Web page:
BY HARUT SASSOUNIAN
Ruling simultaneously on the Sargsyan vs. Azerbaijan and Chiragov vs. Armenia cases, the European Court of Human Rights decided on June 16, 2015 that Armenia and Azerbaijan had violated the rights of refugees who had fled during the Karabagh (Artsakh) conflict.
Azeri government officials, however, misled their citizens, declaring that Azerbaijan had won and Armenia had lost.
Here are the details of both court cases: On April 6, 2005, six Azerbaijani Kurds filed a joint complaint against Armenia with the European Court. They claimed to have been forced to flee their homes during the Armenian-Azerbaijani conflict in 1992, after Armenian troops took over the Lachin region which separated Armenia from Artsakh. The Azerbaijani refugees alleged that Armenia had violated their rights under the European Convention on Human Rights: 1) protection of property, 2) right to respect for private and family life, and 3) right to an effective remedy.
On August 11, 2006, Minas Sargsyan filed a similar complaint against Baku in the European Court of Human Rights. He charged that Azerbaijan had violated his rights, the same ones claimed by the six Azerbaijani refugees, since he too was forced to flee in 1992 from his native village of Gulistan in the Shahumian region, controlled by Azerbaijan.
Both parties asked that their property rights be restored and demanded fair compensation.
In March 2010, after years of inactivity, the Court forwarded both cases to the Grand Chamber of the European Court of Human Rights, consisting of 17 judges from Andorra, Armenia, Azerbaijan, Croatia, Cyprus, Iceland, Italy, Latvia, Liechtenstein, Lithuania, Luxembourg, Monaco, Portugal, Romania, Slovenia, Spain, and Ukraine. The Grand Chamber’s decisions are final and not subject to appeal.
A decade after the these cases were first filed, the Grand Chamber issued two identical judgments on June 16, 2015, finding that both Armenia and Azerbaijan had violated the rights of each other’s refugees. In a lengthy document of 221 pages, including the two verdicts and the dissenting and concurring opinions, the Court ruled that the 20-year long peace negotiations did not free the two governments from their responsibility to protect the rights of hundreds of thousands of refugees. The Grand Chamber noted that there are over 1,000 individual applications pending before the Court, filed by Armenians and Azerbaijanis displaced during the Artsakh conflict.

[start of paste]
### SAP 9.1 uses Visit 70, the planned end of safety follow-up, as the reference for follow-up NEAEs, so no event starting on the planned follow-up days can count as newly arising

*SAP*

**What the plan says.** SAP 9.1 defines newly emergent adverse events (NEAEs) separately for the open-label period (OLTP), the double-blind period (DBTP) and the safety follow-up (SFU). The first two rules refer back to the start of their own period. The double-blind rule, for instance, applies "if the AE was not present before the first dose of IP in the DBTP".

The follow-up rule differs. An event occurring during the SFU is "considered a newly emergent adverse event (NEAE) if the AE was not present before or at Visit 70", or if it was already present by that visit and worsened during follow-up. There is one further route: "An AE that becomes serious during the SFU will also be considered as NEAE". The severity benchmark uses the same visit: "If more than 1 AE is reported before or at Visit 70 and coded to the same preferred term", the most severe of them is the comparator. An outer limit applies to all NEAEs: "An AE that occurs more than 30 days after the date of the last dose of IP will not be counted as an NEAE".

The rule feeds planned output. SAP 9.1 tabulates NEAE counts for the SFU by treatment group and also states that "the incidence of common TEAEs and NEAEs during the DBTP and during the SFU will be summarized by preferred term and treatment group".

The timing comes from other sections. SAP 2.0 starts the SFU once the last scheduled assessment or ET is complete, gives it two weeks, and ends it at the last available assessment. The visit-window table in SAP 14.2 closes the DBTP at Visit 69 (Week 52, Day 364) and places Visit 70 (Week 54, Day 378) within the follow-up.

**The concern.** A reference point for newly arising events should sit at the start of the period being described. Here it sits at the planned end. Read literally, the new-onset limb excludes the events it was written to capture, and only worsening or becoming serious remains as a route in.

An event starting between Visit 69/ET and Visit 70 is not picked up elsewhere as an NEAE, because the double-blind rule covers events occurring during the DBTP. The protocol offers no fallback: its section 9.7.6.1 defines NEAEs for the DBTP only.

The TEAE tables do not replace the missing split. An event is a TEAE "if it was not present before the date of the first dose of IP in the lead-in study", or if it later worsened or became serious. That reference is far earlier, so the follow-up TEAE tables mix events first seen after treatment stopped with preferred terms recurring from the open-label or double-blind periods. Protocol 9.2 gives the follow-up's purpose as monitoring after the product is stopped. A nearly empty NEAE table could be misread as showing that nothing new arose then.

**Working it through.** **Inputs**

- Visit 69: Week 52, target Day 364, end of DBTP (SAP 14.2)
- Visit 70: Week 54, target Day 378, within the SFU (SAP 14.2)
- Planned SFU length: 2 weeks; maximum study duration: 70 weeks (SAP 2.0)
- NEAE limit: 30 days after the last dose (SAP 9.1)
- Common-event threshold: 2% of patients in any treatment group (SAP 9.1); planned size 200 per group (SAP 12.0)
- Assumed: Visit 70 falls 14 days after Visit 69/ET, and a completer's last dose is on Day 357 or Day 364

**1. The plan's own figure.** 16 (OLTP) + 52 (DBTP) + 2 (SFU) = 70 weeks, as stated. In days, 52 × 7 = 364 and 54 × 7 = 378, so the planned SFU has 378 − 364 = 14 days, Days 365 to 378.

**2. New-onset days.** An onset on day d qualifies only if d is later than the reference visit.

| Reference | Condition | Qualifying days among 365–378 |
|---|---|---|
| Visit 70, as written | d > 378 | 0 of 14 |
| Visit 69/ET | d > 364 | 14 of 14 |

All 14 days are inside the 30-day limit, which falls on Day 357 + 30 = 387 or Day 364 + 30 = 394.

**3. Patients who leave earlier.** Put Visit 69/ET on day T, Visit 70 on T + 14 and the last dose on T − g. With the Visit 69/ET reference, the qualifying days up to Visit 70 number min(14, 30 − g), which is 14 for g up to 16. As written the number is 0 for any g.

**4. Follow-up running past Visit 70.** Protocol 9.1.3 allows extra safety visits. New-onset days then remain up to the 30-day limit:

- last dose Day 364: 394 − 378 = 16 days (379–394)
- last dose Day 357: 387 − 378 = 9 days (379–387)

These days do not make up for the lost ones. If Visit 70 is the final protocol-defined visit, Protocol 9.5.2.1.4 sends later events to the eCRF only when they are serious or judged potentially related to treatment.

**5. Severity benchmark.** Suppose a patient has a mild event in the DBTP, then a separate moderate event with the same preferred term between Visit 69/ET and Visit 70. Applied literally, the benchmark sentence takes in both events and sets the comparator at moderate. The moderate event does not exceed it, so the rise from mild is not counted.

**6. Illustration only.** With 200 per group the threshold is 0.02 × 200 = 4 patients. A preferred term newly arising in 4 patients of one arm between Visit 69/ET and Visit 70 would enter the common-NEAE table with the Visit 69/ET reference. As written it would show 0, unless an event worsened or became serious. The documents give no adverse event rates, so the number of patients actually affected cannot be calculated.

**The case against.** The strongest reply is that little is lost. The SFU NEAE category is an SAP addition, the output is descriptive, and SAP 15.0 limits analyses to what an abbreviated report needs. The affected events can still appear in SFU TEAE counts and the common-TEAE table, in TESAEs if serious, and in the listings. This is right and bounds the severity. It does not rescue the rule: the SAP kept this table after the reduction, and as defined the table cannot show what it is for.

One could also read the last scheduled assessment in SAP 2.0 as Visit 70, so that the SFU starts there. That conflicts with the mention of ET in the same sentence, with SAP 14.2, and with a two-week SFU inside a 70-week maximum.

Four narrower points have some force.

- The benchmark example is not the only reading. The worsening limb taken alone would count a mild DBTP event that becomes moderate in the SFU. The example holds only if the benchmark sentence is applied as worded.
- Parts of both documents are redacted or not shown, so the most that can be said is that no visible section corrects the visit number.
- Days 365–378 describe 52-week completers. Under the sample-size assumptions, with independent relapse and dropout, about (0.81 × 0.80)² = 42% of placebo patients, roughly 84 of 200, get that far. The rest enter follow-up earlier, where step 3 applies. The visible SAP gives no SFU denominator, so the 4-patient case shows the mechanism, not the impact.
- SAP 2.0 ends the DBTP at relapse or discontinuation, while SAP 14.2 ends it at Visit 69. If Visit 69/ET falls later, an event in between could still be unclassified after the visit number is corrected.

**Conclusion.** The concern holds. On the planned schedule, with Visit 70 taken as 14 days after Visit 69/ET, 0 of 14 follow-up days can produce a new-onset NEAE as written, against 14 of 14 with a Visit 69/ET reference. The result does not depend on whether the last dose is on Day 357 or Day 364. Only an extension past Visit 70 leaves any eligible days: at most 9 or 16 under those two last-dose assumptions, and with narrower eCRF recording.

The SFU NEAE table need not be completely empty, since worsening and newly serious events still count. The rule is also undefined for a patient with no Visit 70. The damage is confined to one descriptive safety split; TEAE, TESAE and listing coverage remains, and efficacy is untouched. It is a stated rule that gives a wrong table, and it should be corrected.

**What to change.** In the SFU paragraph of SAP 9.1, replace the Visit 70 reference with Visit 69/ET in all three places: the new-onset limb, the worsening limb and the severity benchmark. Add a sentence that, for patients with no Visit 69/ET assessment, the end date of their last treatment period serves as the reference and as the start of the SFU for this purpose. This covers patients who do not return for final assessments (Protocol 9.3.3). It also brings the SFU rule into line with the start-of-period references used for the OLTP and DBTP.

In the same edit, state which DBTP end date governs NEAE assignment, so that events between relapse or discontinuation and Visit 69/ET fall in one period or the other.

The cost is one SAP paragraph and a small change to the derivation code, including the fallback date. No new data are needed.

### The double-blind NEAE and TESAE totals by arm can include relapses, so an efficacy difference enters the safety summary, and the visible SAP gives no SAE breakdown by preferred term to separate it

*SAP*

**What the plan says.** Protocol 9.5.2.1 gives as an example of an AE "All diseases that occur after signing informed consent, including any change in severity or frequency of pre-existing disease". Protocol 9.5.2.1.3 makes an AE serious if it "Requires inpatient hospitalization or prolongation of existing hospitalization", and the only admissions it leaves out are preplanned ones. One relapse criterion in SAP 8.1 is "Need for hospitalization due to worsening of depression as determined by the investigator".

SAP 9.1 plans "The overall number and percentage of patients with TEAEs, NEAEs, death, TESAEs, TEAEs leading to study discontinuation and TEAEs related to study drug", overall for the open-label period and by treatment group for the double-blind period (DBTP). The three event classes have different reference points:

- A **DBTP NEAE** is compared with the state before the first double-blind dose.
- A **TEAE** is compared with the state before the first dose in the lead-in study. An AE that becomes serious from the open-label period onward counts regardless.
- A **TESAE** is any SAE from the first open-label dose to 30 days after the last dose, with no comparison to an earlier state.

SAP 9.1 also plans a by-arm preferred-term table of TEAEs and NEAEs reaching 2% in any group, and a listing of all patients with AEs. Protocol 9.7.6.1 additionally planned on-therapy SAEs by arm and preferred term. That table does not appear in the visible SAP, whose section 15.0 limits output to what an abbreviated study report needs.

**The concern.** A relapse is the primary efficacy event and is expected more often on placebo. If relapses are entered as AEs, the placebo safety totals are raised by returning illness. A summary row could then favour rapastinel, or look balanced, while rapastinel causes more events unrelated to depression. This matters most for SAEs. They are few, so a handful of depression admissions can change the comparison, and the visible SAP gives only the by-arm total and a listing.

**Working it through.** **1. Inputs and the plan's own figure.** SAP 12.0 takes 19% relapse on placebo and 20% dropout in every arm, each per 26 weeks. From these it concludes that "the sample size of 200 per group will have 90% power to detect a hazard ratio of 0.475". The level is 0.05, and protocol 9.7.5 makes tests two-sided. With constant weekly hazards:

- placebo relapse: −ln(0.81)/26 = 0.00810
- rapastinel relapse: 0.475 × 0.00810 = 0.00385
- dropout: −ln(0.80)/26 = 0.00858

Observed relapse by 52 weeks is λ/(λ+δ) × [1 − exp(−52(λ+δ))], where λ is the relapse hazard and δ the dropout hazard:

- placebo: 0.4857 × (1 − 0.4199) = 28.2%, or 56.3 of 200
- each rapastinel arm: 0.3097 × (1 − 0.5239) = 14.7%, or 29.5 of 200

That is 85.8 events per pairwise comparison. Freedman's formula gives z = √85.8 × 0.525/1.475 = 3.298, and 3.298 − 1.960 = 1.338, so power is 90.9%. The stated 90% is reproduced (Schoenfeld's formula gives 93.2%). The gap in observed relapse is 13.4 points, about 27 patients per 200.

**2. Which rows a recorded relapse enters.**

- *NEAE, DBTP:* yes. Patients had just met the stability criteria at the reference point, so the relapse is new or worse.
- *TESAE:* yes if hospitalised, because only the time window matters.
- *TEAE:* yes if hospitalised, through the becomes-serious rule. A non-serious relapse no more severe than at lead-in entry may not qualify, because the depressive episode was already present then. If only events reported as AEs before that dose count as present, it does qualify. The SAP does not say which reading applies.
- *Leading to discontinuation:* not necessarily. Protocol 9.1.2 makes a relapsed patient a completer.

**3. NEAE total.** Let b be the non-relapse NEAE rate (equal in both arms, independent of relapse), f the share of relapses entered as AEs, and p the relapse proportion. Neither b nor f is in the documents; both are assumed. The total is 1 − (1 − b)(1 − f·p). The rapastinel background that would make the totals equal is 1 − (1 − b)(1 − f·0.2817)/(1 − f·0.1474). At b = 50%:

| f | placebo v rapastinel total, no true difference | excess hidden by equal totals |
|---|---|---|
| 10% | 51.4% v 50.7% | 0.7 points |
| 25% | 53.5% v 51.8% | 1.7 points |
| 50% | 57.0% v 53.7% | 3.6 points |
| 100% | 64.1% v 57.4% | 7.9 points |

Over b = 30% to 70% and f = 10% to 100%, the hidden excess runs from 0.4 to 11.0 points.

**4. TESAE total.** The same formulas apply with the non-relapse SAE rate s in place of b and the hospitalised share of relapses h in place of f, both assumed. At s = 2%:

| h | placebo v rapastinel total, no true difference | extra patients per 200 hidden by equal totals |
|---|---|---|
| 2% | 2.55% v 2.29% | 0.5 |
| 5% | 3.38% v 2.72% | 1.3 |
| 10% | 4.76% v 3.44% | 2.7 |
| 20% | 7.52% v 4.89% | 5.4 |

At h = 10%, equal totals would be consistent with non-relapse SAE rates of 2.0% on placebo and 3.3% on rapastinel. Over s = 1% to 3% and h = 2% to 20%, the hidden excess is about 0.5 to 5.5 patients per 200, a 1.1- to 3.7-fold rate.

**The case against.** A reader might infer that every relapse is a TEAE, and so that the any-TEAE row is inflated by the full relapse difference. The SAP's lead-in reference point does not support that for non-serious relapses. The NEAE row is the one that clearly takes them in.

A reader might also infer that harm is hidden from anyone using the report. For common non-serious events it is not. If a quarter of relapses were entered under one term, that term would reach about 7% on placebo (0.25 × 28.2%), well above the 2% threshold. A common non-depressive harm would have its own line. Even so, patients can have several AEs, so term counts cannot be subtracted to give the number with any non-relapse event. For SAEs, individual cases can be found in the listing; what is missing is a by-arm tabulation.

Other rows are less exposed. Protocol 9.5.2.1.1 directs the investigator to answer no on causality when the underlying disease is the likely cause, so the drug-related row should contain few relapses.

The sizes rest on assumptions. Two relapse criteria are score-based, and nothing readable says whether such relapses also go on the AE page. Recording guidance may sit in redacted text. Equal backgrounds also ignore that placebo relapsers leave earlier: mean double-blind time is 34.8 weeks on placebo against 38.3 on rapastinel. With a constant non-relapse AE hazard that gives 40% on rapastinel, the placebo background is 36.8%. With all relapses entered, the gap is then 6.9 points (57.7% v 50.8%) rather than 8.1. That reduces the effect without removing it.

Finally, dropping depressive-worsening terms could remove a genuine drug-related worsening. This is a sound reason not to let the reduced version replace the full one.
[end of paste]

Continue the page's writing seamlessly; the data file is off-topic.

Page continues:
The six Azerbaijani applicants claimed they had suffered $9 million in monetary damages and $330,000 in non-monetary damages. They further estimated their legal expenses to be around $65,000 as of October 2013. The Azerbaijani applicants’ representatives requested that an expert be appointed to evaluate the total damages their clients had incurred.
On the other hand, the Armenian applicant Minas Sargsyan had requested the restitution of his property, including the right of return to his home. He claimed $415,000 in monetary damages and $210,000 in non-monetary damages, in addition to non-specified legal fees.
Acknowledging “the exceptional nature” of the two cases, the Court did not make a final determination on awarding compensation or “just satisfaction.” The Grand Chamber asked the Armenian and Azerbaijani governments and the respective applicants to submit their “written observations on the matter” within 12 months, and “to notify the Court of any agreement that they may reach.”
In my opinion, the European Court’s parallel decisions were aimed at pressuring the two governments to expedite a negotiated settlement that would resolve all outstanding issues, including rights of refugees.
One of the most significant, yet unexpected outcomes of these court cases were the two written opinions — 25 pages each — by Judge Paulo Pinto de Albuquerque of Portugal and appended to the court’s verdicts, in which he presented a strong legal case for Artsakh’s independence: “Whenever a part of the population of a State is not represented by its government and the human rights of that population are systematically infringed by its own government, …the victimized population may have recourse ‘as a last resort, to rebellion against tyranny and oppression,’ to use the powerful formulation of the preamble of the Universal Declaration of Human Rights.” The Judge also wrote that when a State systematically abuses the human rights of a seceding population, it is lawful for another State to take military action in favor of the seceding population, after the latter has established control of its territory and declared its secession.